As grown adults we don’t often get the opportunity to take a few months off and do nothing. Just wake up each day with no external expectations, walk down the beach, have a swim, cold beer or just lay in bed the whole day. For the last two months, we’ve been privileged to live that life and have met some amazing people along the way. One of the reasons why we have been shielded from any pressures is also support from our families who have taken care of some of life’s normal stresses, so thanks Mom, Dad, Ma, Pa and Francesco!
We’ve spent the better part of the last two months, meeting people, exploring the local surroundings and enjoying two of the countries biggest festivals, New Years, which is a drunken two day extravaganza of local cheap whiskey, driving recklessly on the beach and very loud music and Vesak, Buddha’s birthday which is a much more spiritual occasion.
We recently spend time on the lagoon, close to Hikkaduwa, where we were really surprised, as it wasn’t exactly a lagoon, but more an ocean, as it was that big. We started with an extraordinary foot exfoliation, which was pretty weird, but my feet felt beautiful afterwards!
The lagoon is scattered with hundreds of islands and there is an amazing Buddhist Temple run by monks. We all received blessings from the monk, which would cover us for 12 days of good luck. I’m hoping the translator meant twelve years! We also managed to leaf through the Buddha book of wisdom, which was 600 years old. I’m still a little perplexed that they let you page through a palm leaf 600 year old book at your leisure, but hey, this is Sri Lanka, most things go unexplained here.
One of the beauties of where we stayed was that it was literally on the beach and each evening the local guys would play cricket and volleyball, which was really great, but I’m quite certain that they don’t have much hope for SA cricket based on my 2 month average! It really was the quintessential waterlogged bat and old tennis ball beach cricket. What made matters worse was they half of them would have made the SA 20/20 team.
Although the water is warm and idyllic, the waves are very big and the currents strong. I may be bad at cricket, but growing up around surf helped me to save a Chinese tourist who got swept out to sea, thinking she was swimming in a pond. Sri Lankans may be good at a lot of things, but they don’t enjoy swimming in big waves and by the time got in to help her they were all standing watching, not wanting to go in. I guess the old adage “swim where the locals swim” rings true.
As I mentioned above, we were really lucky to spend time here during Vesak, The streets are filled with lanterns, which represent the light of Buddha and for some reason, little old Hikkaduwa held a parade rivalling Carnival in Rio. It was a massive sober occasion, as no alcohol is allowed to be sold on this day, being extremely important to Sri Lankans. Even the most hardened alcoholic tends to stay dry for two days, so you can imagine the run on the bottle store at the end of the festivities!
Kai and Kerala, got extra special attention when we visited Buddhas Temple on Vesak, with all the local kids beautifully dressed up in white for the occasion.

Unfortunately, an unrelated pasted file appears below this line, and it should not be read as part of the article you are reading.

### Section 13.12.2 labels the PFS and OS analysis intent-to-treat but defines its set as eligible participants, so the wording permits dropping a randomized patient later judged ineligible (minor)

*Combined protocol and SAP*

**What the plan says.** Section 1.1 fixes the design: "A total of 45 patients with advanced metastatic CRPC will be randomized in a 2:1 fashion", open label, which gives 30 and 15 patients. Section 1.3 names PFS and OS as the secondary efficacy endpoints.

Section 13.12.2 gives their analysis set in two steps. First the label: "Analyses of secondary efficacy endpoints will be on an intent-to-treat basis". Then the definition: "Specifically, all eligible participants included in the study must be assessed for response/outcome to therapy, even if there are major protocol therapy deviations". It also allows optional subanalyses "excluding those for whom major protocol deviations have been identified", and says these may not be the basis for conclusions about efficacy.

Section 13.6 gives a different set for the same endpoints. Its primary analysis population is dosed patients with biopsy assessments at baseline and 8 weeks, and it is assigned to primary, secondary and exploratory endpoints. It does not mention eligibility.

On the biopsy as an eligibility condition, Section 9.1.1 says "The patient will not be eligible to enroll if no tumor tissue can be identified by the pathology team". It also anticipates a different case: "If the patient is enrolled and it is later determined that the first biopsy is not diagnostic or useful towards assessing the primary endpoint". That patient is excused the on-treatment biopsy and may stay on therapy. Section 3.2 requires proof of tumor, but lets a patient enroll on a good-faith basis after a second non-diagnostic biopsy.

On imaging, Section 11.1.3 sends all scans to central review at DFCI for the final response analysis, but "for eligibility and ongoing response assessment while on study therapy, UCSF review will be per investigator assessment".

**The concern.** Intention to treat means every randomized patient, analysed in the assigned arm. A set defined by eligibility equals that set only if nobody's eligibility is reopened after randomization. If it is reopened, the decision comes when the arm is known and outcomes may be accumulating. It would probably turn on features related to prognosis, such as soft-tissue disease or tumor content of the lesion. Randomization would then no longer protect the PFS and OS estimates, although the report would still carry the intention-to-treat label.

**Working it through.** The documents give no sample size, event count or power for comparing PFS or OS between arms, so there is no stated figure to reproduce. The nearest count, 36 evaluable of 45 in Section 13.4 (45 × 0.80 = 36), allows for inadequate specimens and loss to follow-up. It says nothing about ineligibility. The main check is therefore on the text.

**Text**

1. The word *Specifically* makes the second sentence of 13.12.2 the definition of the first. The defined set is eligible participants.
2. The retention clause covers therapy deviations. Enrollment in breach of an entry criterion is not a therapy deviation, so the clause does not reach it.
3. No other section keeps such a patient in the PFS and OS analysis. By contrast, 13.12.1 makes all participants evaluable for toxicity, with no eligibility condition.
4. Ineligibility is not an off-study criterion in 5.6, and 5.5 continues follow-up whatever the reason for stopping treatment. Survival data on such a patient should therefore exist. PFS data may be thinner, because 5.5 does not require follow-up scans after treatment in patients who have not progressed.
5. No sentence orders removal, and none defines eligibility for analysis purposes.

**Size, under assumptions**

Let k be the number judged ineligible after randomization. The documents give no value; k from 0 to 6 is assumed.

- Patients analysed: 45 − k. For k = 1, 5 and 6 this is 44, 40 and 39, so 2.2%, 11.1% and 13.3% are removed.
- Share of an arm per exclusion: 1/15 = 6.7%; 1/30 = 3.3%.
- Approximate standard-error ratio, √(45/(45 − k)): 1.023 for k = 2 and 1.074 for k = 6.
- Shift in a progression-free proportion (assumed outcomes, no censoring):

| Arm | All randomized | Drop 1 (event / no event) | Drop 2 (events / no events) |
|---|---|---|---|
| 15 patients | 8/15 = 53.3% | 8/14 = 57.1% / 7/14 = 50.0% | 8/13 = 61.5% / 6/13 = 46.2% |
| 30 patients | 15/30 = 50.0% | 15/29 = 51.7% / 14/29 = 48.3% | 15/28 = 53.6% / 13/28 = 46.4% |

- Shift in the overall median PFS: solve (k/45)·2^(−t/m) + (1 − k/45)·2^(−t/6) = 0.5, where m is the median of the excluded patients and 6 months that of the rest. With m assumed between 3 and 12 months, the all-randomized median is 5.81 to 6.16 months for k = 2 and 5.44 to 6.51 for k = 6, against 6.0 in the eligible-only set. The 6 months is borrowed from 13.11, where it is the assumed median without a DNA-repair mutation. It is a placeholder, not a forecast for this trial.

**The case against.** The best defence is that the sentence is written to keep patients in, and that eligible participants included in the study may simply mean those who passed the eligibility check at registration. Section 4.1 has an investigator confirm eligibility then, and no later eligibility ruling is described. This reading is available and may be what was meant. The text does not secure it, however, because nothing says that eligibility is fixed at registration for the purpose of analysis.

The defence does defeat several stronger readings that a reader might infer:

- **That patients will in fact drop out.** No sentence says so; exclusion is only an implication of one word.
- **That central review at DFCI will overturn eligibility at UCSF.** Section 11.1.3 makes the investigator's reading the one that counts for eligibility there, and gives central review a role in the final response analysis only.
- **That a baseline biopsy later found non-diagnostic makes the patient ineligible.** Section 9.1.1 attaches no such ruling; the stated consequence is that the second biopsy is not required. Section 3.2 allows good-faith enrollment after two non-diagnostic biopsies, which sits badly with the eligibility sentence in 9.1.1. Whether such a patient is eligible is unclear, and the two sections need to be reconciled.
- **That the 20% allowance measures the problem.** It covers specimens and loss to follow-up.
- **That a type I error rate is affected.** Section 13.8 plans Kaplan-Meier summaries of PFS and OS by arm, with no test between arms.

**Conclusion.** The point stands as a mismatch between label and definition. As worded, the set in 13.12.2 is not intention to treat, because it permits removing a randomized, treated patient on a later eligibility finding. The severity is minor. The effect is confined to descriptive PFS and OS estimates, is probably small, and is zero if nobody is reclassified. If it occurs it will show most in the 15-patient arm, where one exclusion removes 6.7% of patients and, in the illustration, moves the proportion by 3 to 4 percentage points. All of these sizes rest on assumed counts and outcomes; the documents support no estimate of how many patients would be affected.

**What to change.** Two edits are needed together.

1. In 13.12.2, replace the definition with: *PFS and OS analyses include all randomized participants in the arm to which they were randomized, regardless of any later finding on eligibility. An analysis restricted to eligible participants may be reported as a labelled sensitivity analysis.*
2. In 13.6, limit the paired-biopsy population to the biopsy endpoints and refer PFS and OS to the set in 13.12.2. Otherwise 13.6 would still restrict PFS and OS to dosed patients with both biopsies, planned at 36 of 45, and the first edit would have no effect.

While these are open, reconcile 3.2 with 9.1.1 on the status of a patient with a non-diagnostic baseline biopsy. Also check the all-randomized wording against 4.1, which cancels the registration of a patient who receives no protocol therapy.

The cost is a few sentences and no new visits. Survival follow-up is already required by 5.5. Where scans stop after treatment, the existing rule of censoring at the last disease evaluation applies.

Our home at Cinnamon Gardens became a wedding venue for two separate couples last weekend. Close to 700 hundred people pitched up over the two days of festivities. It was great to be part of the occasions and the kids were a big hit with the guests as they put on their best clothes and joined in, dancing, eating and having fun. We also got to see how much food needed to be prepared for the guests, starting with 25 kilo’s of rice. Weddings here, are very similar to a South African wedding, except that they start at 10h00 in the morning and by 14h00 most people are ready to go home as the whiskey is finished.
One of our goals this year was to give our kids the opportunity of spending time with the local kids in a school environment, learning the language and understanding some of the customs. The school we chose was a very basic Montessori, based in Galle Fort, and turned out to be an amazing experience for them. We decided to spread some South African love at the kids farewell party!
So, what else is there to say about this country. We came not knowing much, but are leaving a lot richer for it. We have to mention some of the people who have made our stay so amazing and that’s the staff, owners and all people involved at Cinnamon Gardens, Samatha, Janith, Janicker and Charmarin to name but a few. You guys will live in our memories forever for your kindness, especially to our kids. They have grown immensely because of the love you showed them.
Sri Lanka is a country where its difficult to scratch the surface as a tourist, even if you spend three months here. So many things happen around you and without speaking the language it just goes over your head. It works one day, broken the next, he’s here one day and gone the next, who knows why. If you ask, you’ll get 20 different answers, but that’s the great things about being here, you never have to get involved.
The last two months has been a life reset for us. As I mentioned in the first paragraph, we realize how privileged we are to have this time together. But, as they say in the movies, all good things must come to an end. We’ll miss Sri Lanka and all of the wonderful things she has given us, but Europe awaits with all its wonderful architecture, art, food and culture.
And the journey continues…